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Knitterlywitch
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Re: Enjolras on the Autism Spectrum?

Postby Knitterlywitch » Mon Dec 20, 2010 6:48 pm

Cary wrote:Does that make sense?

Yup. It does. ^_^

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nashie-chan
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Re: Enjolras on the Autism Spectrum?

Postby nashie-chan » Mon Dec 20, 2010 11:31 pm

I've been sort of peering through this thread out of curiosity, but was ping'd mostly by Brideshead Revisited.

And Aloysius.

I'd comment on the topic heading but I think everything that should have/could have been said has been said. So...yay teddy bears.
"We will have our day, sailing into the fire!" - Into the Fire, The Scarlet Pimpernel

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MmeFeuilly
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Re: Enjolras on the Autism Spectrum?

Postby MmeFeuilly » Sat Dec 10, 2011 1:37 am

If we were playing the game "Enjolras has a special need, what is it?" my answer would be bipolar or OCD (Lemarque's funeral triggering him into a manic state ect. But there are more holes in that theory than in the autism one). I dunno about autistic, I have quite a few people who think I am (I ignore most social cues, most of the time I'm really quiet, I'm really sensitive to light and sound etc) even though I've done almost every test in Canada.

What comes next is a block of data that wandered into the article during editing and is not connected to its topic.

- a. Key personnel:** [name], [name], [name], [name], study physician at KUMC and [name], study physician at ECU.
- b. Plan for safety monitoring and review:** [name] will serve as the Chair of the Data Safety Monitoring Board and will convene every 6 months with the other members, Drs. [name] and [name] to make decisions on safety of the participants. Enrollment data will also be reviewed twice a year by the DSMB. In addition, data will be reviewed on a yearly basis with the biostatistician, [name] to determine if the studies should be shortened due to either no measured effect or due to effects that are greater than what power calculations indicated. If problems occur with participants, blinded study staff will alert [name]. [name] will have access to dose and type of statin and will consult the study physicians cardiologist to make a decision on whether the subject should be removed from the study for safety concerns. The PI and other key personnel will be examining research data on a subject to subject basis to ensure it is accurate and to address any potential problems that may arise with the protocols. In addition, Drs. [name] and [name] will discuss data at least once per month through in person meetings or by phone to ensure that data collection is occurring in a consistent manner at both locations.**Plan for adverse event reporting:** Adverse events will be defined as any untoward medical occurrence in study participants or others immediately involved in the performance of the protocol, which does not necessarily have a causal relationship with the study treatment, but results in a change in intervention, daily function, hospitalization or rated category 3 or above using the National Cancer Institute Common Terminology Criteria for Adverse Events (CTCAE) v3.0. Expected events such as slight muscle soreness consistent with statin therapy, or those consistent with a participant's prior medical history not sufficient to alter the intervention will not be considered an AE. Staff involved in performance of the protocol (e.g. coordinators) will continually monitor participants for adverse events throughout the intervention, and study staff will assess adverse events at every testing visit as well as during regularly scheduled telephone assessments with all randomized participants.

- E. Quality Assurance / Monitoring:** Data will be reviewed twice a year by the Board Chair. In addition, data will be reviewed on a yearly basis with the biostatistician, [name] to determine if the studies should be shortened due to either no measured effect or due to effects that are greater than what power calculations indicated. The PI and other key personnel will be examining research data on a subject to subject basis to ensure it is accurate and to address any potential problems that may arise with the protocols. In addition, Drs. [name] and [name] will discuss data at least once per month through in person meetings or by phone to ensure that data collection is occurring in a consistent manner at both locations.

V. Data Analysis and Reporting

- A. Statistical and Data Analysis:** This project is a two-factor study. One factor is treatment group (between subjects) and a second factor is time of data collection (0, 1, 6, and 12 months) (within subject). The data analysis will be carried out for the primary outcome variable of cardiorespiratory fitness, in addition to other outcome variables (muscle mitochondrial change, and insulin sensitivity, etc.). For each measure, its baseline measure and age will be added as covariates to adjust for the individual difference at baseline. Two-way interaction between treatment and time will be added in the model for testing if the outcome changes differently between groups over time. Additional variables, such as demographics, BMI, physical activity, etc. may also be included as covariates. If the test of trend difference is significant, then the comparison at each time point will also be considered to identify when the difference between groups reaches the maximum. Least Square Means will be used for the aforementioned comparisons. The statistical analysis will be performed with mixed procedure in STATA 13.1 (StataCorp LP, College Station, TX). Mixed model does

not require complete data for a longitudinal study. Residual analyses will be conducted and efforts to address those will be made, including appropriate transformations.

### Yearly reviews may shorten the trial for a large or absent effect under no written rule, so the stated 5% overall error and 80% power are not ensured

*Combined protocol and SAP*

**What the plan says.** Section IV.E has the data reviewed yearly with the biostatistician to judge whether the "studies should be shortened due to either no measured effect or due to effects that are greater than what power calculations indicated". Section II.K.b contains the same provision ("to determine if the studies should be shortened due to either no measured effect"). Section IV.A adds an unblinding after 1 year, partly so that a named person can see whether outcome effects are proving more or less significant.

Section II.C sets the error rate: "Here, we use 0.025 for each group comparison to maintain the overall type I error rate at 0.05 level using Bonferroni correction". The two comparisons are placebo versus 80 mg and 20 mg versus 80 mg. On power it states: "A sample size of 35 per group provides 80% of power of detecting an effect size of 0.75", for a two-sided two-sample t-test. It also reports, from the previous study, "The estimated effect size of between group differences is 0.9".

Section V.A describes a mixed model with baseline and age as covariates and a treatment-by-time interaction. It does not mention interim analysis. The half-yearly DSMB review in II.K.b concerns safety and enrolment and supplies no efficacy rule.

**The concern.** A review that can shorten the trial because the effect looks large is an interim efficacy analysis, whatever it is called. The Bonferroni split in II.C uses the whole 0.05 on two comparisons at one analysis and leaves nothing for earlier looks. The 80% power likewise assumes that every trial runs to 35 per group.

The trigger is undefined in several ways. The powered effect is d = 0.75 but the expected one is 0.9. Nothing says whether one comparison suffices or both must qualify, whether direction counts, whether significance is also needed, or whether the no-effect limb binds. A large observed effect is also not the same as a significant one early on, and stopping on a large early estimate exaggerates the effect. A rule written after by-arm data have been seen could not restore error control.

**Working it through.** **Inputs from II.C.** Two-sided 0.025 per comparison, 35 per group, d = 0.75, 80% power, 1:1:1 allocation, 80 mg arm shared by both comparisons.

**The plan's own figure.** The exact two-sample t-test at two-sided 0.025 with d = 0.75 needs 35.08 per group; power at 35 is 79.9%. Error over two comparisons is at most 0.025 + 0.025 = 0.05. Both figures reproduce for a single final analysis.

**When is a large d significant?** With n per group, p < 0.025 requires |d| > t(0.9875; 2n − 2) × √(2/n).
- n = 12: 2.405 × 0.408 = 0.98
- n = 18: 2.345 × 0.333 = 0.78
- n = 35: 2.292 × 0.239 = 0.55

Enjolras could just be a quiet person, methinks. His ideal is what consumes him, and makes him not "normal". But then you just need to think about the writer that shut themselves in the dark for hours to finish their stories, the dancer that practices the same move over and over again, it is the same, in the ways that it makes the person who does it odd, Enjolras was probably just fanatical like that.
As for the bit about social cues, Enjolras lived in a time where people that had money didn't really need to have social skills, seeing as you might be able to buy the person you are with three times over and still not starve. And anyways, the society that he was involved with prior to the ABC has a perversion of what an average society was.
My final point is, most of the time, if someone is at any point of the autism spectrum, they don't want to lead a group. They might be in the loose threads of a group, but lead one through shear carisma?
Either way, this is a really cool theory!